03 May 2011

Sound Off! Should We Stay Or Should We Go?

Sound off! Now that OBL got capped and is enjoying his 72 Virginians, do we...

...declare success, pack up and leave Afghanistan?

...stick around and try to build a funtioning state, even if it means another 10-20 years?

Let's have your thoughts in the comments!

By: Brant

1 comment:

Guardian said...

The death of OBL is not going to stop AQ or the Taliban. Like drug cartels and criminal gangs, as soon as one boss dies, another rises to take his place.

So, I think we should try to do a (relatively) quick build-up of Afghan security forces and hand-off to them ASAP, as we did in Iraq. Afghanistan may collapse 2 weeks after the last US/NATO trooper leaves, but so be it. People are responsible for their own government and largely get the government that they deserve (that applies to us Americans as well :)).

Simultaneously, we should continue to pursue an aggressive counter-terrorism campaign to suppress al-Qaeda and its spin-offs, with SOF, the intelligence community, and precision air power in the lead. We should also be prepared to conduct medium- to large-scale expeditionary actions (like the first 90 days of OEF or Israel's occasional incursions into Lebanon, the West Bank, and Gaza) IOT preempt or retaliate for any terrorist attacks.

I call this the "Israeli strategy." Israel has faced a terrorist threat since its inception over 50 years ago and recognizes the futility of attempting to "reform" its hostile neighbors. It has pragmatically taken a firm defensive posture and a full-spectrum of offensive operations as needed to suppress the hostile actors.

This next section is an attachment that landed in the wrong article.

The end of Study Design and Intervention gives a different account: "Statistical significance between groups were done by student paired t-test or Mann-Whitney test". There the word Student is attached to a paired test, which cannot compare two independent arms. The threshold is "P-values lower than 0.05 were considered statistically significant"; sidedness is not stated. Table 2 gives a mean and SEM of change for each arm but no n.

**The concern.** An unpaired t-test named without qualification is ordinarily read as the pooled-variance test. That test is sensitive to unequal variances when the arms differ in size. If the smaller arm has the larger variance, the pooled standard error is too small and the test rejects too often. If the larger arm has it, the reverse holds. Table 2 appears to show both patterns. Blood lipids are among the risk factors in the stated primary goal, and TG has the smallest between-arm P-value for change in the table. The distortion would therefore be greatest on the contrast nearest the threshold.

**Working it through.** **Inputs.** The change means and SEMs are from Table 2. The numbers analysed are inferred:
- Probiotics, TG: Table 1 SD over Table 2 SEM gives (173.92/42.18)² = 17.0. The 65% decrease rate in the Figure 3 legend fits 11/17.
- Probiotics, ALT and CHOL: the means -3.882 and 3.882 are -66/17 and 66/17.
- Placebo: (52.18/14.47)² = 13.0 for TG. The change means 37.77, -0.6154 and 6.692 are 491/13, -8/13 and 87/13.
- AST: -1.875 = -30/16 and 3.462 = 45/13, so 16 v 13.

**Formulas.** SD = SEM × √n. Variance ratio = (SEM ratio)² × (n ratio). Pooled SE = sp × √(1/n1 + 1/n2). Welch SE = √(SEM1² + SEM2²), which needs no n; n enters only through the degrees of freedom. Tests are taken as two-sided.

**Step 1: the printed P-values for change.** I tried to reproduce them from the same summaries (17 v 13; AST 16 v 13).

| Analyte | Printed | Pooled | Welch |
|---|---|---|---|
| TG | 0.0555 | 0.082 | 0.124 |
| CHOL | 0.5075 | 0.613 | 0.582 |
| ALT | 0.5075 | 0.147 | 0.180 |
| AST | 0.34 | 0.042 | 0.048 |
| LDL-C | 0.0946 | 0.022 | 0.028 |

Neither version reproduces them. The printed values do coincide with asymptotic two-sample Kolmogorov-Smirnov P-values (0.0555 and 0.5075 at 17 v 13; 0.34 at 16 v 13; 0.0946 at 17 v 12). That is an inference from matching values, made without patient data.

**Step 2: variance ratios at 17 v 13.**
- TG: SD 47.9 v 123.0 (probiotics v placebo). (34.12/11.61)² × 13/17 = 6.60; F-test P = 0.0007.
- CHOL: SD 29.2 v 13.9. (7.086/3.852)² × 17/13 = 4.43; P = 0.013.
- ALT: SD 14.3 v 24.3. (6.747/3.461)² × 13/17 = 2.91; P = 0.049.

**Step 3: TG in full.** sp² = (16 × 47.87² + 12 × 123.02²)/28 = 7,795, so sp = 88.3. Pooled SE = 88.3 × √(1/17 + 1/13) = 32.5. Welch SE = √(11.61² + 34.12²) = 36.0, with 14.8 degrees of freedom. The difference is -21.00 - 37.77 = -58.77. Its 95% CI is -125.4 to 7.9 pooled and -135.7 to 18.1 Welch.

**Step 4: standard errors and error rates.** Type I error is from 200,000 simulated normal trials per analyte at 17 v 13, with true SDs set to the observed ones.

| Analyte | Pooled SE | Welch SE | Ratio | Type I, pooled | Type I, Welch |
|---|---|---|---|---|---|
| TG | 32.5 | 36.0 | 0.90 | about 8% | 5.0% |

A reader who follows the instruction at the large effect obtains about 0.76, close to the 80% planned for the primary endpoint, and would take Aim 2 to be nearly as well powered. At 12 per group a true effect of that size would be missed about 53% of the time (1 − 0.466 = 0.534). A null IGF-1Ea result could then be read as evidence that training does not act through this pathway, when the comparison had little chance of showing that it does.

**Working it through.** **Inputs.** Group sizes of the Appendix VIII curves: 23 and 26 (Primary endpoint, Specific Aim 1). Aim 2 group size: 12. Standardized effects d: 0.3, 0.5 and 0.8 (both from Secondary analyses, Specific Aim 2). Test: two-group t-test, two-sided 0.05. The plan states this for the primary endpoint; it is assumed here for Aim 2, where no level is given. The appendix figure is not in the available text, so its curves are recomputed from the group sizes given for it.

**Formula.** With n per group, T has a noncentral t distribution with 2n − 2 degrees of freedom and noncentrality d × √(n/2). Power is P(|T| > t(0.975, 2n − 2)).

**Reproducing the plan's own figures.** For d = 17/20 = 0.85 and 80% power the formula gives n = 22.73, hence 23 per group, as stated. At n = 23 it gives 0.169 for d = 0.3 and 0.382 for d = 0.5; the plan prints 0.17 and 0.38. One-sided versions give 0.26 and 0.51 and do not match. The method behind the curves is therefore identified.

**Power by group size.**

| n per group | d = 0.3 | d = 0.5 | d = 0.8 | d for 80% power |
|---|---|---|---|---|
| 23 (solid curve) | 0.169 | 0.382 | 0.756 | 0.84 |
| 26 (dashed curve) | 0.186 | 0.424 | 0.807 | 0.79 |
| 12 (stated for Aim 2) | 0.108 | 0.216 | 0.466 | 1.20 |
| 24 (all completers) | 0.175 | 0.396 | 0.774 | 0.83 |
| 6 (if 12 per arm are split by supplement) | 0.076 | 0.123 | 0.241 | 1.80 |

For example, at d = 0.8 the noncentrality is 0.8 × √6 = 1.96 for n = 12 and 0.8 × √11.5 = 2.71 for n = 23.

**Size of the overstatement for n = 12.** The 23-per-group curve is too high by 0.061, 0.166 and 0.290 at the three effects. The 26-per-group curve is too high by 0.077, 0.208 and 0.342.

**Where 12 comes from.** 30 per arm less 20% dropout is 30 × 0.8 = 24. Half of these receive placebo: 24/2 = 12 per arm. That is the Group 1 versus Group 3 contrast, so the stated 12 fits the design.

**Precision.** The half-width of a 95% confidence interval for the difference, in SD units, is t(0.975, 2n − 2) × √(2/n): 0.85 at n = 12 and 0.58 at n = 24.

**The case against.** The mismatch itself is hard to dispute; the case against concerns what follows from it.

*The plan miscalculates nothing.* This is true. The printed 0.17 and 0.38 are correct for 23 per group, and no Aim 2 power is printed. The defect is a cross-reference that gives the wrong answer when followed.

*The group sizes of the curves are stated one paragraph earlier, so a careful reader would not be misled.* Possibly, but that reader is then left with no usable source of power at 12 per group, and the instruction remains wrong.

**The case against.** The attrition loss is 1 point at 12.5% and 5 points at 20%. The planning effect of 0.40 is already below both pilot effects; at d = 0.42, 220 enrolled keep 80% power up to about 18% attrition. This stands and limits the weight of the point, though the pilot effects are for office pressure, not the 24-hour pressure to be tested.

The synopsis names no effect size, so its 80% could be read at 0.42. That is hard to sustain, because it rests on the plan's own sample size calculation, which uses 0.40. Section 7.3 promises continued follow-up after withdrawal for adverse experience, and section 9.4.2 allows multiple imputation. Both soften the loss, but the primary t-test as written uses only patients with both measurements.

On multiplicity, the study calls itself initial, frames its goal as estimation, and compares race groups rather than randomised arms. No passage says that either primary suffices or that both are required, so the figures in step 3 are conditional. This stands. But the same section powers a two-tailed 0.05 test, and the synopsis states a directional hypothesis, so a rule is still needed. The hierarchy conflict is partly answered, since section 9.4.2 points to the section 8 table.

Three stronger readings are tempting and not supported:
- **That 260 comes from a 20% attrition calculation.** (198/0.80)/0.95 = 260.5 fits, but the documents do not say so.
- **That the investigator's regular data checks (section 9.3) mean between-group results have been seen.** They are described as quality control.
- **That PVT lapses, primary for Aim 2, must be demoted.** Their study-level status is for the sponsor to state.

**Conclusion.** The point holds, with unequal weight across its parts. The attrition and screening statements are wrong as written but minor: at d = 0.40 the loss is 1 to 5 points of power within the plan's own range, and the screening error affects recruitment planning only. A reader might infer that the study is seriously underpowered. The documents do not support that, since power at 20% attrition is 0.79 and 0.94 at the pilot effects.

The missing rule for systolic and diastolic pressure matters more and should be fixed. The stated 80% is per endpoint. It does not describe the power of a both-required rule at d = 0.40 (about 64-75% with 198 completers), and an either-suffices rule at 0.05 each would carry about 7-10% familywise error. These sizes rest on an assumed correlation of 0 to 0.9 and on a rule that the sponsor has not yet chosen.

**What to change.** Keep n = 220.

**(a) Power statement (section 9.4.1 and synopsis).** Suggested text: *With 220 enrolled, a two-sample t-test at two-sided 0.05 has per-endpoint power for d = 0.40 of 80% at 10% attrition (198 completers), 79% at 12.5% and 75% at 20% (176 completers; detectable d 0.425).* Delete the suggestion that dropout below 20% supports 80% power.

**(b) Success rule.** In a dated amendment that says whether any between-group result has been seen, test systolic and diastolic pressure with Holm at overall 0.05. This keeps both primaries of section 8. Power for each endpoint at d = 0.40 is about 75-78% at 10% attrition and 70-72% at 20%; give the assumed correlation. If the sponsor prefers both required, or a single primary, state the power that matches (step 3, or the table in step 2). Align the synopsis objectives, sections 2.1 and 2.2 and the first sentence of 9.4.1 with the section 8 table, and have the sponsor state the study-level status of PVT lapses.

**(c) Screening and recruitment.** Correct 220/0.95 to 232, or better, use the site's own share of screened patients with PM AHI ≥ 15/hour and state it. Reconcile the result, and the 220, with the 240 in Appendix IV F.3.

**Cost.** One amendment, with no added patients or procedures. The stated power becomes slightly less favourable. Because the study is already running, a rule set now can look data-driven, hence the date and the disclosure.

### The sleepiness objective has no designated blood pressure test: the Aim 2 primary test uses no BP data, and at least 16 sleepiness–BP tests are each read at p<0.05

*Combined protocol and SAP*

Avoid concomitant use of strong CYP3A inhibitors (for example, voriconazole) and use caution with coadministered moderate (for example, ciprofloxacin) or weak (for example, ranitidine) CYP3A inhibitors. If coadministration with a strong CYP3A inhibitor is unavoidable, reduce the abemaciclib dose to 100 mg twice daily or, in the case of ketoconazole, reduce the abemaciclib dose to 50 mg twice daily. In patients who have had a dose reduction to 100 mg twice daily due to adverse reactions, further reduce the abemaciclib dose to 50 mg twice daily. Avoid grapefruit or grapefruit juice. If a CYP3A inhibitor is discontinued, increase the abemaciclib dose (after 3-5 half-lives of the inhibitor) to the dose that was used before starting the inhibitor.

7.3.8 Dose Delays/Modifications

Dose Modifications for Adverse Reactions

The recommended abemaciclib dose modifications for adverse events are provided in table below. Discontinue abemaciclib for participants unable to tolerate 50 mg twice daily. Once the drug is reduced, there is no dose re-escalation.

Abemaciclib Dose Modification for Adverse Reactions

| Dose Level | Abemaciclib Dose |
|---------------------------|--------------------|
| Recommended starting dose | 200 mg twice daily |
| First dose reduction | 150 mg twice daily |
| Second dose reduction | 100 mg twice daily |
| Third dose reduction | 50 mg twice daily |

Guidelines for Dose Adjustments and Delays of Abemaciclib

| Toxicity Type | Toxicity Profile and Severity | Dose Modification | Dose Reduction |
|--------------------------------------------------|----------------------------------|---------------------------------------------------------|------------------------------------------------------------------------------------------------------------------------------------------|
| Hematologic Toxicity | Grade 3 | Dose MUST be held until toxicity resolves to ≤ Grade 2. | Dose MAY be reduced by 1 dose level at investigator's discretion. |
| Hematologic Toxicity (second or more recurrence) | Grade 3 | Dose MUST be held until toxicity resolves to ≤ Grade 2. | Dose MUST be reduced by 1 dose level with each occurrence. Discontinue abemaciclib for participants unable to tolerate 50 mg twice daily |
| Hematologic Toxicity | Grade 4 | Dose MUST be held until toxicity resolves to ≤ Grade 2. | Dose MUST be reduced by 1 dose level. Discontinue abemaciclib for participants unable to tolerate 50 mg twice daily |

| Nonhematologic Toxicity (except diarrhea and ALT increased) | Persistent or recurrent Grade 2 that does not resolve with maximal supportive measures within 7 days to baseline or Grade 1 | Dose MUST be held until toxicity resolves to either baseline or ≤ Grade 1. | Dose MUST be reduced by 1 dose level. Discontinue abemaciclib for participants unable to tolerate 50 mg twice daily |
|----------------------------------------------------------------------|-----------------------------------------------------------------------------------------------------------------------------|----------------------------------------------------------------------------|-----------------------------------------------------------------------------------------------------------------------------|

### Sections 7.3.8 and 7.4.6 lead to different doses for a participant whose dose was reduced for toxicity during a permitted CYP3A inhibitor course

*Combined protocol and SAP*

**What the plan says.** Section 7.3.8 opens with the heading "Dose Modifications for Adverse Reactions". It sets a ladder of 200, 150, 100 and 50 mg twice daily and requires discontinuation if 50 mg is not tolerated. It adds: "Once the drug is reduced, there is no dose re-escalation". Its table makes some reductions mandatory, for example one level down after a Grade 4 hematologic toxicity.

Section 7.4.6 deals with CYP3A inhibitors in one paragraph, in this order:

I just don't buy counter-insurgency theory in an environment like Afghanistan. Frankly, the religious, ethnic, and tribal motivations for violence and other misbehavior are too deep-seated (for now) to be overcome by COIN and other development strategies. Mindsets have to be changed. That is difficult to do in the best circumstances and is almost impossible when we are hand-cuffed by politically-correct constraints like respect for the local mythology and superstitions that are such a large part of the problem.

The kind of ethnic, tribal, and religious violence that is so prevalent in the Third World and occasionally "leaks out" into the First World (as on 9/11/01) was once prevalent in the civilized Western world as well. I think the trauma of WW2 was a large factor in Europe out-growing this behavior. I hope that the Third World will, one day, out-grow it too, but that will have to happen at its own pace. Perhaps we could force what are essentially barbarian societies to rapidly evolve, as the Roman Empire did at its hey-day, but we lack the political will to even try.

-- Guardian